November is National Diabetes Month and Alaska Sleep Clinic is dedicating this month’s blog posts to raising awareness for diabetic complications and how they correlate with sleep disorders and overall tiredness.
SLEEP PROBLEMS AND SNORING MAY PREDICT DIABETES
Studies have shown that individuals who consistently have a bad night's sleep are more likely to develop conditions linked to diabetes and heart disease.Loud snoring sleepers (many of whom may have sleep apnea), compared to quiet sleepers, double (2x) their risks of developing certain types of metabolic syndrome(s); including diabetes, obesity, and high blood pressure. This likelihood also increased dramatically to 80% in those who found it difficult to fall asleep and to 70% for those who woke up feeling not as refreshed.
Blood Sugar and Sleep Problems
Sleep can affect your blood sugar levels, and your blood glucose control can also affect your sleep. It’s a vicious cycle.
As the amount of sleep decreases, blood sugar increases, escalating the issue. Lack of sleep has been shown to increase blood sugar levels and the risk of diabetic issues. Higher blood sugar means less long-lasting fat metabolism in the night and even less sleep.
Researchers at Boston University School of Medicine found that people who slept less than 6 hours a night had more blood sugar complications compared to those who received 8 hours of sleep.
HIGH BLOOD SUGAR - HYPERGLYCEMIA
Sleepless and restless nights hurt more than your mood and energy; it is a form of chronic stress on the body. When there is added stress on your body this results in having higher blood sugar levels. When researchers restricted people with type-1 diabetes to just 4 hours of sleep, their sensitivity to insulin was reduced by 20% compared to that after a full night of sleep.
When your blood sugar is really high, your kidneys will try to get rid of it by removing it from the body via urination. This most likely causes you to get out of bed and go to the bathroom all night, resulting in inconsistent sleep patterns. It can also wake you up by feelings of thirstiness.
High blood sugar levels also make it less comfortable for you to sleep by feelings of warmness, irritability and unsettledness.
THE DAWN PHENOMENON
The dawn phenomenon occurs when the body releases growth and other hormones around 3 a.m. or 4 a.m. to prepare the body for arousal. Making you wake up to a high blood sugar reading in the morning, even if your number was good when you went to bed the night before.
These hormones make the body less sensitive to insulin, the hormone that lowers blood sugar. In people with diabetes, these changes can lead to a morning blood sugar spike.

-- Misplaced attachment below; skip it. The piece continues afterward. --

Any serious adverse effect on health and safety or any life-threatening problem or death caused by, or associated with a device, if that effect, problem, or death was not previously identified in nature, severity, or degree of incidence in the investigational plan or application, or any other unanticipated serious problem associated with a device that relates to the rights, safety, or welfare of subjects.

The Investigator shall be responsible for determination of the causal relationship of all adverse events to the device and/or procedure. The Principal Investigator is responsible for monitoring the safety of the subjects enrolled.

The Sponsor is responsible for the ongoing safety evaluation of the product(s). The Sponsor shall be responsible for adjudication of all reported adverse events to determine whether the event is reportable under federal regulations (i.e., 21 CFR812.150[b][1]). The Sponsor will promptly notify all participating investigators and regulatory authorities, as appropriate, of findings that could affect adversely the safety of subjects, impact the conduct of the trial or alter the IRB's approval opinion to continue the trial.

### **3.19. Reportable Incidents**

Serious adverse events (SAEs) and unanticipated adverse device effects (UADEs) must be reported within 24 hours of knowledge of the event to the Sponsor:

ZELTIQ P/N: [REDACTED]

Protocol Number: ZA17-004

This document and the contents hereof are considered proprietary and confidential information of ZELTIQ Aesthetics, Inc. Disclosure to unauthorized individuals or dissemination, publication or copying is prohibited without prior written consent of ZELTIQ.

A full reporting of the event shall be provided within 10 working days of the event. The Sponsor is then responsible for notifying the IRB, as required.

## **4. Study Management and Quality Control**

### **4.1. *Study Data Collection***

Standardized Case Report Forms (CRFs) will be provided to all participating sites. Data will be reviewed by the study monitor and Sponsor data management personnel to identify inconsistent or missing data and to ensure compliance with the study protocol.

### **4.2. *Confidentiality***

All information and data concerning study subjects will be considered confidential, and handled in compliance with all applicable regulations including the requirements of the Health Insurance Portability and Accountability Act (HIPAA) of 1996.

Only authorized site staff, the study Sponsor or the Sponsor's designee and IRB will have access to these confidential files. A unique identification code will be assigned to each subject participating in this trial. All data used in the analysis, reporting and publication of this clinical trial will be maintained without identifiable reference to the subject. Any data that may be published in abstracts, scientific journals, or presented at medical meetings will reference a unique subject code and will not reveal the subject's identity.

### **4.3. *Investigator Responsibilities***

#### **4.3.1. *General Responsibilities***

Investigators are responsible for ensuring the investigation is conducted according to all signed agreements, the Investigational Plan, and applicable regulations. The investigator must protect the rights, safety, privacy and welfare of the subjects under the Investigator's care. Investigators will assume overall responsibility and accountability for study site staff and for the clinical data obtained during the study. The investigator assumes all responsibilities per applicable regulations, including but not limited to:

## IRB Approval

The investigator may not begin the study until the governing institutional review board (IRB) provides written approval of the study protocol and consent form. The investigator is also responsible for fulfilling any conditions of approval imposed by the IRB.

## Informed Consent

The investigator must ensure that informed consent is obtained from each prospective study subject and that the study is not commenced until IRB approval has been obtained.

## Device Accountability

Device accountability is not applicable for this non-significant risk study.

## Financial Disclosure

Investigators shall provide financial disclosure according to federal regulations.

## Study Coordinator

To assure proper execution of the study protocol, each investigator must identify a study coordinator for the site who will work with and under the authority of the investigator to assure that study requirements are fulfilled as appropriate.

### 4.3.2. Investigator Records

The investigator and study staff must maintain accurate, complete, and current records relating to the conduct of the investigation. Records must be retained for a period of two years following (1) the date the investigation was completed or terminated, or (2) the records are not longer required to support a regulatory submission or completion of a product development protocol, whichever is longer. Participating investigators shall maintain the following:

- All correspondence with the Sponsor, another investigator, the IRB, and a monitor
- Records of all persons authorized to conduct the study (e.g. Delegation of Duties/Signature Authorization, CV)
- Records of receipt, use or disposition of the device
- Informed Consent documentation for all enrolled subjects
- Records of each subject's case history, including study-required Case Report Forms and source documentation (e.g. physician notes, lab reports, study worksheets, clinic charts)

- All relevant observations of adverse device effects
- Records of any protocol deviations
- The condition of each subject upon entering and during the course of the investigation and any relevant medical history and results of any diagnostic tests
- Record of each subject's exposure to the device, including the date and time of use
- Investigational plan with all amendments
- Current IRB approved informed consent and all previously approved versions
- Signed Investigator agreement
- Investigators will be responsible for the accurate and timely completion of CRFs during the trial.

LOW BLOOD SUGAR - HYPOGLYCEMIA
On the opposite end of the spectrum, if your blood glucose is too low, hypoglycemia, you may also wake up during the night. Every cell in your body needs sugar to work properly. It’s your body’s main source of energy. When your sugar levels fall too low it can cause a variety of problems within your central nervous system which can include:
- Tingling or numbness of mouth
- Blurred Vision
The next time you wake up during the night with these symptoms, check your blood glucose. When there is a drop in the blood glucose level, it causes the release of hormones that regulate glucose levels, such as adrenaline, glucagon, cortisol, and growth hormone. These compounds stimulate the brain. They are a natural signal that it is time to eat.
Good bedtime snacks to keep blood sugar levels steady throughout the night are oatmeal and other whole grain cereals, whole grain breads and muffins, and other complex carbohydrates. These foods will not only help maintain blood sugar levels, they actually can help promote sleep by increasing the level of serotonin in the brain.
Severe low blood sugar is sometimes called insulin shock. Untreated, it can be very dangerous, resulting in seizures, loss of consciousness, or death.
TIPS FOR A BETTER NIGHT SLEEP
Getting into a consistent sleep routine will improve your overall health and you may start to see subtle improvements in blood sugar as well. The following tips sleep tips may help to promote better sleep:
Check and monitor your blood glucose to keep it under control
Establish a regular bedtime routine
Ensure your bed is large and comfortable enough
Ensure your room is cool and well ventilated
Ensure your room is dark and free from noise
Incorporating a period of exercise into each day
To stay informed on more information regarding diabetes and sleep issues subscribe to our blog. And remember, you can always contact us here at The Alaska Sleep Clinic for any questions regarding how diabetes can affet your sleep at 855-AKSLEEP (855-257-5337).